Nobody likes to talk about being hacked.
First of all, this is embarrassing.
For the company, this is a quick way to win the trust of customers.
That's why you rarely hear data breaches or cyber attacks from big companies unless the company is forced to admit that something has happened.
But over the next few months, whether they like it or not, more Canadian companies will have to start talking --
In particular, personal information theft is involved.
The upcoming changes in Canadian privacy laws and recent guidance from Canadian securities regulatory agencies mean that Canadian companies must not only disclose more cyber-attack information than in the past, but be more proactive in disclosing specific risks that may lead to future attacks.
For Canadians, this should mean more understanding of what companies do to protect your data.
If your data is lost or stolen, the company will not be able to tell you otherwise it may be fined.
There are no large-scale attacks under the carpet.
Should the federal government also report violations?
Kevin Fowler, KPMG's national leader in network response in Canada, said he expected the number of violations reported this year to "soar ".
With more known violations, there will be more victims of anger, Fowler said, meaning that the number of companies prosecuted may increase.
It is hoped that greater transparency in the long run will help better protect and reduce violations.
"There should be a lot of information coming into the Internet from these organizations this year," Fowler said ".
Privacy law has some support that "there are a lot of violations that have never been reported because there is no obligation to report them," said Imran Ahmed, partner at Miller Thomson law firm, people who specialize in network security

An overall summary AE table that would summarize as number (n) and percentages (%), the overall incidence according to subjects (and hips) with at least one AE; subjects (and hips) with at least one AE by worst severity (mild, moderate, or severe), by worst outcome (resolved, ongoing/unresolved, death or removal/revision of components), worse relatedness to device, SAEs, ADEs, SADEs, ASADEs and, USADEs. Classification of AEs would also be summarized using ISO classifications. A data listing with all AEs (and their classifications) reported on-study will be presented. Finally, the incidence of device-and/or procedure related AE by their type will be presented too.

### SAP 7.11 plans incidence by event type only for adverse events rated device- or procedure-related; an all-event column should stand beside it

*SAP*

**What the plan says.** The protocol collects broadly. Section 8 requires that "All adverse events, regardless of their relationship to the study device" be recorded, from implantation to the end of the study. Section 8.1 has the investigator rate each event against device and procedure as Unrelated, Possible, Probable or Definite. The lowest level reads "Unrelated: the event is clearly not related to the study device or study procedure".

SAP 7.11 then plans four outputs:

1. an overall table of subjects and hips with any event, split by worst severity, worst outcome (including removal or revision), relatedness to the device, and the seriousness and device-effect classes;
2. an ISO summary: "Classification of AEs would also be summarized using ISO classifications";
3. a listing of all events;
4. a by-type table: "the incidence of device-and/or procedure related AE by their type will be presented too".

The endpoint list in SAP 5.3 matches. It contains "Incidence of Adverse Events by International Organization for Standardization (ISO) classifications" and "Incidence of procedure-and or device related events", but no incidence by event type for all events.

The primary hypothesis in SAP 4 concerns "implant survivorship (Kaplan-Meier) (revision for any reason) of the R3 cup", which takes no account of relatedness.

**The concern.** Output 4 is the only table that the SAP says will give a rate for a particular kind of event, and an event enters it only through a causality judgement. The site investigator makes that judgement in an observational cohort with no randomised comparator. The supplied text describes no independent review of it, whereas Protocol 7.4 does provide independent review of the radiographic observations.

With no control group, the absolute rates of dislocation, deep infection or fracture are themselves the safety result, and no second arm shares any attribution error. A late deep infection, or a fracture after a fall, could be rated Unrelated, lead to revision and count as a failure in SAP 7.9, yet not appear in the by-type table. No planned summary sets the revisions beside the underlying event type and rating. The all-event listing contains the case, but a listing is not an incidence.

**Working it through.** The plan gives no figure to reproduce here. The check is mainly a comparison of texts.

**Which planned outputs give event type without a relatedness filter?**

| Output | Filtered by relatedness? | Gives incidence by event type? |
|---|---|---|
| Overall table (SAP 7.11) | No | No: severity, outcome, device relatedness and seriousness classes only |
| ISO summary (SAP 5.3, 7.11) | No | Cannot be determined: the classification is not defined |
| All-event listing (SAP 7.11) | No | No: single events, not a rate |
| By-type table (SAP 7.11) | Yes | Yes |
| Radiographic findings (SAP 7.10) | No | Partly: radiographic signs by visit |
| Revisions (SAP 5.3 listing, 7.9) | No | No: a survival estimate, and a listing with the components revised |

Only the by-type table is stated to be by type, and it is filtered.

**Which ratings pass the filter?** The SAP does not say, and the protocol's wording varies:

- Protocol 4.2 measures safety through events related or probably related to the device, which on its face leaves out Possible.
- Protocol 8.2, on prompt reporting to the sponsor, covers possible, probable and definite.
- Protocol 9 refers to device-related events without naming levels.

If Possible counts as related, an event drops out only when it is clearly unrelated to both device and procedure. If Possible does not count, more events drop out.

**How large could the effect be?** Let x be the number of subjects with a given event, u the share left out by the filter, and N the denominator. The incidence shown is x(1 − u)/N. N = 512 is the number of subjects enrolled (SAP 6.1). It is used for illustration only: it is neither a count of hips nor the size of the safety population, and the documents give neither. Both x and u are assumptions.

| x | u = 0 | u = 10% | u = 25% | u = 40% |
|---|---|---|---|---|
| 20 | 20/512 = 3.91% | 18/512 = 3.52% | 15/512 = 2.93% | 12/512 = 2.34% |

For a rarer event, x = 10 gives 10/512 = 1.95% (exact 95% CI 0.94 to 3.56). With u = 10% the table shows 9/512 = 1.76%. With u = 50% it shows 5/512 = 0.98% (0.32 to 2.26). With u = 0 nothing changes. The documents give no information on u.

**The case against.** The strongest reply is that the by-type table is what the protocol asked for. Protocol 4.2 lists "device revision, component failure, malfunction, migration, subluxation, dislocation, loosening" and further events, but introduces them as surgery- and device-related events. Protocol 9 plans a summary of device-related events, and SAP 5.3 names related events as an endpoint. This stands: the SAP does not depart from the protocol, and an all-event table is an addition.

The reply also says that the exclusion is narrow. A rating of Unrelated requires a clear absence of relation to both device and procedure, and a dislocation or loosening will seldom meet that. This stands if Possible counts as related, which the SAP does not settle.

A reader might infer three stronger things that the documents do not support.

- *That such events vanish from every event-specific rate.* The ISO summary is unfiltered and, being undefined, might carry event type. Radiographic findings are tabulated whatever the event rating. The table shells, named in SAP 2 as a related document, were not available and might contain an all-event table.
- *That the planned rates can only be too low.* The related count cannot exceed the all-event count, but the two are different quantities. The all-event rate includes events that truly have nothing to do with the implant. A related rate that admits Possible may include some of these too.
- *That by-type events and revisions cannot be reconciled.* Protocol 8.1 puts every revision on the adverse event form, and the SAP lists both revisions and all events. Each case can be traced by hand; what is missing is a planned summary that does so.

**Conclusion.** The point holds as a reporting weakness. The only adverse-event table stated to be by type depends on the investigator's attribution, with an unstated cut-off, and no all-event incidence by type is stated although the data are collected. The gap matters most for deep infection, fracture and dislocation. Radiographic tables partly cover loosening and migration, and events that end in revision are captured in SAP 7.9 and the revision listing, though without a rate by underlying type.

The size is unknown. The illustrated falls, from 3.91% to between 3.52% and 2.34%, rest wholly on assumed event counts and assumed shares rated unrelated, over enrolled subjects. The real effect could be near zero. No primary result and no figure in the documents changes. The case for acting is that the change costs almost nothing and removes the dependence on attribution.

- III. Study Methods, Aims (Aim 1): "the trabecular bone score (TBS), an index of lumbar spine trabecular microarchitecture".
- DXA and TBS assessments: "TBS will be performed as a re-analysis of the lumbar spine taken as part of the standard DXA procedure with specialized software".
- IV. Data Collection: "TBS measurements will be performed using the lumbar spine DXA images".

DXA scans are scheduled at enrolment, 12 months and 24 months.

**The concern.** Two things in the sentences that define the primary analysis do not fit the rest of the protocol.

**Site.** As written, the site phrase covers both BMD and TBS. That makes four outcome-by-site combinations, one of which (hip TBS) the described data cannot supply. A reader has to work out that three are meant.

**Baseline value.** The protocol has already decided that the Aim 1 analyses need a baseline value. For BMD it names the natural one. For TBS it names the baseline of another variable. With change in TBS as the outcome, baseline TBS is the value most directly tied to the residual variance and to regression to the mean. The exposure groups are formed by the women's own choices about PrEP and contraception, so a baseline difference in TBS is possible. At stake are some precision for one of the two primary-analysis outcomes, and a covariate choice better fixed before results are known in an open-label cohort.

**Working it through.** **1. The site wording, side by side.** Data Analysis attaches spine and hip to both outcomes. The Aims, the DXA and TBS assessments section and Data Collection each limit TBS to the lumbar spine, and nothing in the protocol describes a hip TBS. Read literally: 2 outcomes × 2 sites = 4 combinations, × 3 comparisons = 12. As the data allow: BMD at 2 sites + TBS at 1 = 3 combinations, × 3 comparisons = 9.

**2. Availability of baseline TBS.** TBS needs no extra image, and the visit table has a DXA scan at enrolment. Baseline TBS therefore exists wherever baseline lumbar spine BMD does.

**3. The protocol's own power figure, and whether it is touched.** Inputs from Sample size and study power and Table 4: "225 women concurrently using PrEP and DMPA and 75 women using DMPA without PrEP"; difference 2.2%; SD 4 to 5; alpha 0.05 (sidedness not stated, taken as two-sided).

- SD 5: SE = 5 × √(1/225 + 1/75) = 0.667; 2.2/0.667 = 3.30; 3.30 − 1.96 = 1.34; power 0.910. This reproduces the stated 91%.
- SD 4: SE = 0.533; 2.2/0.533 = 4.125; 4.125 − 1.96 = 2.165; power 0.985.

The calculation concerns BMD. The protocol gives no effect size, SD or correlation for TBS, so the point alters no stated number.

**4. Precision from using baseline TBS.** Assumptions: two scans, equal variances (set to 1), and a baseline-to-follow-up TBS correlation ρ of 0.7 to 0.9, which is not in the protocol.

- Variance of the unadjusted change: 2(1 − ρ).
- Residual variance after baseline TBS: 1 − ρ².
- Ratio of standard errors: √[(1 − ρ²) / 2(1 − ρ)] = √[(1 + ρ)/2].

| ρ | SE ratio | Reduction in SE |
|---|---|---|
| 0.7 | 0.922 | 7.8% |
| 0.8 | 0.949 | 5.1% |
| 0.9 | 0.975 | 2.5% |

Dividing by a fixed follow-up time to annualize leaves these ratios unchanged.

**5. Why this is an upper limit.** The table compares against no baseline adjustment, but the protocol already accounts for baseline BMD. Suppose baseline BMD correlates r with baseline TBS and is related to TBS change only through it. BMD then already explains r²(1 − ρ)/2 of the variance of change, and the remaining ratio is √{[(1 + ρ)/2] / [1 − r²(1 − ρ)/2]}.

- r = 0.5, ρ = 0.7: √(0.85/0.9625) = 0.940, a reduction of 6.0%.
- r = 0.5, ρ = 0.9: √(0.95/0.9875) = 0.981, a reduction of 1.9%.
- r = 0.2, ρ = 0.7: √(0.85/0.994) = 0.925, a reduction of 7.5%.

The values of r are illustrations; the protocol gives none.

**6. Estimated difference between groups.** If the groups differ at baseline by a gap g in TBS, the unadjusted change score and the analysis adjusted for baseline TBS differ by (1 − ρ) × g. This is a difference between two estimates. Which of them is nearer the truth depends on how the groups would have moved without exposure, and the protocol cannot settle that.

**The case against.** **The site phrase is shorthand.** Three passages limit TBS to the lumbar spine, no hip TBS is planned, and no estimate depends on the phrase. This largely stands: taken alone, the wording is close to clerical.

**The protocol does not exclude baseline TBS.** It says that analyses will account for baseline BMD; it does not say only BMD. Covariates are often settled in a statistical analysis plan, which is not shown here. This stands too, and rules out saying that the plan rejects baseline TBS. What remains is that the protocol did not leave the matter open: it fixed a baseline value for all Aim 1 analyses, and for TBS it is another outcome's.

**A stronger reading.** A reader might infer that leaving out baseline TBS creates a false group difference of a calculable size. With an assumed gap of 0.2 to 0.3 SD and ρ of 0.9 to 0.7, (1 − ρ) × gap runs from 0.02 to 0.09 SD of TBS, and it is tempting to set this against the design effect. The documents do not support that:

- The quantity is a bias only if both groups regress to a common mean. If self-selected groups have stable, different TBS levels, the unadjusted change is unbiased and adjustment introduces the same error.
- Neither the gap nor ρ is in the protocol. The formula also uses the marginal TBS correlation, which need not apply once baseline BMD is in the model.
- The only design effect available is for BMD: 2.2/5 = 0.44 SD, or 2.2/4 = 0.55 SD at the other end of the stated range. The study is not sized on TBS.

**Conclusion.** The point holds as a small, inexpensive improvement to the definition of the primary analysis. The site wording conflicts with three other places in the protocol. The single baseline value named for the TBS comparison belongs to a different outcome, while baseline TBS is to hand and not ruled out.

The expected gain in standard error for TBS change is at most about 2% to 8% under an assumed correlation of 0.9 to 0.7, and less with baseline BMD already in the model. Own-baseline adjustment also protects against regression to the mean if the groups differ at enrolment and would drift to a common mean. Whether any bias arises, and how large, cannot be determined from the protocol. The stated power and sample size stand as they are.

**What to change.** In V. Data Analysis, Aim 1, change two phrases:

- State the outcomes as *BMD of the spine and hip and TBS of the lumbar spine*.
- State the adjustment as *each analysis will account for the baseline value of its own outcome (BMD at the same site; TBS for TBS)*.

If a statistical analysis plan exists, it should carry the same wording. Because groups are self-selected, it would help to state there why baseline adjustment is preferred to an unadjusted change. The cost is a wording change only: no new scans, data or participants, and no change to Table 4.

But that will begin to change later this year.
The short history is that in June 2015, the government of Canada passed the Digital Privacy Act, which, among other things, became part of Canada's privacy laws by notifying and reporting of data breaches.
According to a spokesman for innovation, science and economic development, the government is expected to publish draft regulations "in early 2017", but it cannot be said when the final regulations will be published or when they will take effect.
However, Ahmed and others in the industry say they expect the regulation to come into effect in the fourth quarter of this year.
Since then, the organization will have to record all violations, and any violation that constitutes a "real risk or significant injury" must be notified to the user.
"Normally, this means any information that may be used to commit fraud or initiate a social engineering attack --
For example, the name and address on the online shopping website, credit card data, security issues and passwords, or past orders.
But it may also include information that could humiliate or damage the reputation of others.
If violations are not recorded, or users are notified when needed, Ahmed said, they may result in a fine of up to $100,000, "which is a step in the right direction ", when it comes to giving some advice to the regulations.
Securities manager of Canada (CSA)
On the other hand, it is doing its part to ensure that publicly traded Canadian companies are more transparent about their cybersecurity practices before being hacked.
Not just after.
Last month, CSA looked at how 240 listed companies in Canada talked about cyber security in their financial documents --
The potential impact of cyber attacks, information at risk, personnel handling company cyber security, and any disclosure of previous breaches or attacks.
CSA found that the company failed to address the cyber security risk when disclosing information.
In general, CSA finds that files tend to use a generic boilerplate language
Although different types of companies face different types of cyber attacks or threats and hold different types of data, the level of risk is different.
Ahmad said that the biggest risk for banks is phishing (
Fraudulent emails claiming to be from legitimate sources)
And foran online store, which is a distributed denial of service (DDoS)attack —
These are two different risks.
"Closing the manufacturer's website may not have the same impact on their operations as DDoS attacks on e-commerce
Business, "said Ahmed.
In its guidance note, the CSA stated that it expects the issuer to "provide as detailed and specific risk disclosure as possible" and will monitor the company's compliance.
"I think the next step might be, right? compliance? " Ahmad said.
"We haven't arrived yet, but we are moving in that direction.